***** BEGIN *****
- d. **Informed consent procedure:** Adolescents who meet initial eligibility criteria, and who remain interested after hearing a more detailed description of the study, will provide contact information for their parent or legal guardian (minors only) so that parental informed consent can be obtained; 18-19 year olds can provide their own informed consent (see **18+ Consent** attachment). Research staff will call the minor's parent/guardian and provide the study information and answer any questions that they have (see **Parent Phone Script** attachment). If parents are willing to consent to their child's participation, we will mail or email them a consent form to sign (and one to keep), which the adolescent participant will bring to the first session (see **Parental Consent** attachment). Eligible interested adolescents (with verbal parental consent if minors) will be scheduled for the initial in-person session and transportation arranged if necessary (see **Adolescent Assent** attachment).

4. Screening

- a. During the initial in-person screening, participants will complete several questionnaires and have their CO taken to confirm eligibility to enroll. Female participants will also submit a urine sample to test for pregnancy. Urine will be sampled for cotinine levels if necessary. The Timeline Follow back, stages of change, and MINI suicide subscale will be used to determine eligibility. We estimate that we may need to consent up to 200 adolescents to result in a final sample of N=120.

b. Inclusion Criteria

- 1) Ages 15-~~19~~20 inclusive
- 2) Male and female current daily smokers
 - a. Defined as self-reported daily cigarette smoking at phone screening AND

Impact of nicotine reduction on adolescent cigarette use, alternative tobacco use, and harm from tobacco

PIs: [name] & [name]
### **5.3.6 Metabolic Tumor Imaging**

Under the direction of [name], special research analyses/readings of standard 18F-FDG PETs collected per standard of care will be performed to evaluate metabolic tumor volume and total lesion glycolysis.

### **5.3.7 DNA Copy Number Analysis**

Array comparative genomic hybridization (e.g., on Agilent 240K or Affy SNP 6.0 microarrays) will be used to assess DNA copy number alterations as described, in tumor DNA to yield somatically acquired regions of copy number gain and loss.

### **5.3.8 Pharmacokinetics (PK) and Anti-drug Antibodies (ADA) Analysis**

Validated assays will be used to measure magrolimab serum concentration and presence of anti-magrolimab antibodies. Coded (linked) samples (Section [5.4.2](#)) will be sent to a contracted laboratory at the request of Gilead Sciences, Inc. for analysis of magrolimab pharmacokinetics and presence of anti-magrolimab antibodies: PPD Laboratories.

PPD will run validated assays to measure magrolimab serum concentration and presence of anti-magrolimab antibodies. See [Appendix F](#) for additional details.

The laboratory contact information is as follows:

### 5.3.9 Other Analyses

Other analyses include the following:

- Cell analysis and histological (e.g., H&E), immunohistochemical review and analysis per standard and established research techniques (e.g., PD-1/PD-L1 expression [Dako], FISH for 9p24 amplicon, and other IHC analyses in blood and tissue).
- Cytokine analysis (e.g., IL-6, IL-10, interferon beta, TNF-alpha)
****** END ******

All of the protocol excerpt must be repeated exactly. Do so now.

- d. **Informed consent procedure:** Adolescents who meet initial eligibility criteria, and who remain interested after hearing a more detailed description of the study, will provide contact information for their parent or legal guardian (minors only) so that parental informed consent can be obtained; 18-19 year olds can provide their own informed consent (see **18+ Consent** attachment). Research staff will call the minor's parent/guardian and provide the study information and answer any questions that they have (see **Parent Phone Script** attachment). If parents are willing to consent to their child's participation, we will mail or email them a consent form to sign (and one to keep), which the adolescent participant will bring to the first session (see **Parental Consent** attachment). Eligible interested adolescents (with verbal parental consent if minors) will be scheduled for the initial in-person session and transportation arranged if necessary (see **Adolescent Assent** attachment).

4. Screening

- a. During the initial in-person screening, participants will complete several questionnaires and have their CO taken to confirm eligibility to enroll. Female participants will also submit a urine sample to test for pregnancy. Urine will be sampled for cotinine levels if necessary. The Timeline Follow back, stages of change, and MINI suicide subscale will be used to determine eligibility. We estimate that we may need to consent up to 200 adolescents to result in a final sample of N=120.

b. Inclusion Criteria

- 1) Ages 15-~~19~~20 inclusive
- 2) Male and female current daily smokers
 - a. Defined as self-reported daily cigarette smoking at phone screening AND

Impact of nicotine reduction on adolescent cigarette use, alternative tobacco use, and harm from tobacco

PIs: [name] & [name]
### **5.3.6 Metabolic Tumor Imaging**

Under the direction of [name], special research analyses/readings of standard 18F-FDG PETs collected per standard of care will be performed to evaluate metabolic tumor volume and total lesion glycolysis.

### **5.3.7 DNA Copy Number Analysis**

Array comparative genomic hybridization (e.g., on Agilent 240K or Affy SNP 6.0 microarrays) will be used to assess DNA copy number alterations as described, in tumor DNA to yield somatically acquired regions of copy number gain and loss.

### **5.3.8 Pharmacokinetics (PK) and Anti-drug Antibodies (ADA) Analysis**

Validated assays will be used to measure magrolimab serum concentration and presence of anti-magrolimab antibodies. Coded (linked) samples (Section [5.4.2](#)) will be sent to a contracted laboratory at the request of Gilead Sciences, Inc. for analysis of magrolimab pharmacokinetics and presence of anti-magrolimab antibodies: PPD Laboratories.

PPD will run validated assays to measure magrolimab serum concentration and presence of anti-magrolimab antibodies. See [Appendix F](#) for additional details.

The laboratory contact information is as follows:

### 5.3.9 Other Analyses

Other analyses include the following:

- Cell analysis and histological (e.g., H&E), immunohistochemical review and analysis per standard and established research techniques (e.g., PD-1/PD-L1 expression [Dako], FISH for 9p24 amplicon, and other IHC analyses in blood and tissue).
- Cytokine analysis (e.g., IL-6, IL-10, interferon beta, TNF-alpha)